Anna Faith Smith, a native of Fort Worth, TX, has lived in Phoenix most of her life. She has been Associate Dean of the College of Theology since it was established in 2012. Her passion is cross-cultural communication and ministry. She has been married to Kenneth since 1984 and has two married children and four grandchildren.
Having spent the last six weeks of Theology Thursday considering the fall of humanity and the consequences of sin, we can clearly see that we need hope and that we are incapable of providing that hope for ourselves. What should come as no surprise to us is that God knew we would sin. In addition to that, he knew that we would be incapable of restoring our relationship with him after we had sinned.
In God’s order, every sin had to be covered by the blood of a perfect, spotless sacrifice. God knew, however, that only he could restore our relationship with him, and he knew that restoration would only come through his own personal sacrifice. No matter how hard we tried, we would be utterly incapable on our own.
That personal sacrifice that would restore us was his own Son, Jesus Christ. So what was it about Jesus that made him so important, so significant in this restoration process? Jesus was God in human form. He was perfect, sinless in every way, like no human being before or after. He was not just good; he was God.
Despite the fact that he was tempted in every way just as we are, he did not succumb to human desires, needs or temptations. Having lived a sinless life, he was God’s solution to the problem we had created when we sinned and destroyed the perfect relationship God had begun. Jesus was the unblemished sacrifice that God required. As a human race and as individuals we had all broken what God had made perfect, but through his Son, God restored our relationship with him.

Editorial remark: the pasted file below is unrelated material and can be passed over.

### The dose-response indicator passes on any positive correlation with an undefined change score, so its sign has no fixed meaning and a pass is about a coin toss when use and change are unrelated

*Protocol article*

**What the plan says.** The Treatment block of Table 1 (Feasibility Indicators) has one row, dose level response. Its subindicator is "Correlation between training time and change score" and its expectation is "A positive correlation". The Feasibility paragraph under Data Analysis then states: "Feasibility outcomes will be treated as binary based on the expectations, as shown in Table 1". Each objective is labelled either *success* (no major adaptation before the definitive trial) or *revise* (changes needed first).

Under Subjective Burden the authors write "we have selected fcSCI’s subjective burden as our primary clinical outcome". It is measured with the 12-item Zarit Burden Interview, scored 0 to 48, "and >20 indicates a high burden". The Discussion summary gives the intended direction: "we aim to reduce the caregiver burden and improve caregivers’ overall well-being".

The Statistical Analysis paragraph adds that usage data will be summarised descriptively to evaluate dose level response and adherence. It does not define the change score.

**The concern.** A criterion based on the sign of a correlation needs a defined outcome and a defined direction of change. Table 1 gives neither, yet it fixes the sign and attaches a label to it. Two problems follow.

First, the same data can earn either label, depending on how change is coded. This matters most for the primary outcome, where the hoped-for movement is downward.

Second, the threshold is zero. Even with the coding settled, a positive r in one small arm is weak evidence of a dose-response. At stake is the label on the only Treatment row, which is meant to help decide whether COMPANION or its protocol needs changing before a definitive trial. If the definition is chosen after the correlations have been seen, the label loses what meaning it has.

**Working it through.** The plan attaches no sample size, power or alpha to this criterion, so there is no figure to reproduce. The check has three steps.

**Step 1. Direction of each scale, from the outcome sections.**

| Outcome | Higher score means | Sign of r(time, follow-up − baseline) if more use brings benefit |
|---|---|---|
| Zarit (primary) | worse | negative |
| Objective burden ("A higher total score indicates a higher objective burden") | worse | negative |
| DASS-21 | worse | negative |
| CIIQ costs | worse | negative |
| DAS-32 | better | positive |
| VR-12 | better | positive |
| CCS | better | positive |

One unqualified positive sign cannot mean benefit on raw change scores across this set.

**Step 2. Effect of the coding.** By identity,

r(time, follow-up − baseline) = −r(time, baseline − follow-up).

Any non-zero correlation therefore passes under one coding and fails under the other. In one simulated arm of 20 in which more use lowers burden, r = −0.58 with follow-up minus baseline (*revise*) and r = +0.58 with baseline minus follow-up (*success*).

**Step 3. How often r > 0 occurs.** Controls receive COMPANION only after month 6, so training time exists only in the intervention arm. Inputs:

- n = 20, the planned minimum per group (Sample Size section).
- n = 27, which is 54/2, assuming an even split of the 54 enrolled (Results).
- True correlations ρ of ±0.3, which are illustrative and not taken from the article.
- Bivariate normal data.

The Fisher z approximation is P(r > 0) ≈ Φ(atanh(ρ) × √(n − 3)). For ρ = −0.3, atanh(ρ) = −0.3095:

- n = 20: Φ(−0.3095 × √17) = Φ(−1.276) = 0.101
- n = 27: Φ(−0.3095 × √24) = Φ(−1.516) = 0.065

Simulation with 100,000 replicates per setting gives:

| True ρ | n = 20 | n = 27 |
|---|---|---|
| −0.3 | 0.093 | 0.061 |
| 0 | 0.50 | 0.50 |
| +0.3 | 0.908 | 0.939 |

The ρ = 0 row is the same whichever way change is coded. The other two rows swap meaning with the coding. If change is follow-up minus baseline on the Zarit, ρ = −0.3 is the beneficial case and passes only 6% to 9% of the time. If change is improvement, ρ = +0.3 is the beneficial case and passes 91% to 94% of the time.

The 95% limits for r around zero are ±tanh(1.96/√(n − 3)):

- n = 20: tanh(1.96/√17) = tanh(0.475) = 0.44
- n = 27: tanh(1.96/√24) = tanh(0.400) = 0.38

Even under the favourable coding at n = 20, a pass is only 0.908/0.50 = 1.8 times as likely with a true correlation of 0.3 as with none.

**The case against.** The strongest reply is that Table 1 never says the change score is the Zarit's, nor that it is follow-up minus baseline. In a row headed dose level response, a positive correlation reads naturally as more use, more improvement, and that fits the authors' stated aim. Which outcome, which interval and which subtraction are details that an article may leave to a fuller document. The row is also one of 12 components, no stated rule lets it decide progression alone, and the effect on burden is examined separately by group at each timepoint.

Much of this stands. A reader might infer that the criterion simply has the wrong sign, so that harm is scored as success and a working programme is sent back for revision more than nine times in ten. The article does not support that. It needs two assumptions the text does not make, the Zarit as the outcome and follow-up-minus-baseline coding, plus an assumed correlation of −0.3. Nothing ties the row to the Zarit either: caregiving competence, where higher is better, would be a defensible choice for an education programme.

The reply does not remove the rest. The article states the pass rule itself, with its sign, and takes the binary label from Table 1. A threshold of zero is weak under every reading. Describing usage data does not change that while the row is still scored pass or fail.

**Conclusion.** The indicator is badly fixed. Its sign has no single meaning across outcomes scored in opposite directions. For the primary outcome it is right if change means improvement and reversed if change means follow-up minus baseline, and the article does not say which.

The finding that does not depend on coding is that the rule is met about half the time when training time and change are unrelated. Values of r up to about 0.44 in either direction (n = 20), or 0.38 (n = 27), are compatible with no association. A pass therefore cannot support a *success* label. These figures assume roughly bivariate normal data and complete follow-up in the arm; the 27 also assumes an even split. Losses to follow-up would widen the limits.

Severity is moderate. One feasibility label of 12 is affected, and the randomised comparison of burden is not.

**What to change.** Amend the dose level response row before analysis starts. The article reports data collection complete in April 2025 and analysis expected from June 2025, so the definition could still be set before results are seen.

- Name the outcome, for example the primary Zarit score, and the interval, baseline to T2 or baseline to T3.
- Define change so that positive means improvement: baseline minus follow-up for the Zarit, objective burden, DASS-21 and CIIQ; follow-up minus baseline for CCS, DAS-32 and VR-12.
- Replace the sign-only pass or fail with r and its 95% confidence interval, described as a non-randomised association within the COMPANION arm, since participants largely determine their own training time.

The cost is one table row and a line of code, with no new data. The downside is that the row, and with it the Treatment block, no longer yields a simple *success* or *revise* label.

Jesus stands out in the history of humanity no matter who is writing the history. He is unique. He is not just a great teacher, prophet, rabbi and friend. Yes, he was all of those, but he was much more. In Mere Christianity (1955), CS Lewis said “. . . people often say about Him: ‘I’m ready to accept Jesus as a great moral teacher, but I don’t’ accept His claim to be God.’ That is the one thing we must not say” (p. 52). He went on to explain the seriousness of his point, saying, “A man who was merely a man and said the sort of things Jesus said would not be a great moral teacher. He would either be a lunatic . . . or else he would be the Devil of Hell” (p. 52). Whether it is plausible for all who hear about him to believe him or not, his claims about himself, God’s declarations about him and the other biblical sources that directly address the person and work of Christ are clear. They affirm that he is God in the flesh, unique in every way.
The options we have today are to accept or reject his claims and the record of his life. Each person can examine Jesus’ words, his actions, his teachings and his life and decide how to respond. As we examine the birth narrative and the very short account of his youth, we see very little detail. Reading about his ministry and the teachings of his followers, however, we see much more detail about who he was and what he did. His death on the cross was the ultimate personal sacrifice given willingly to restore what we had broken. During this month of remembrance of his birth, let us take time to reflect on the purpose of his coming – his desire to heal a broken world.
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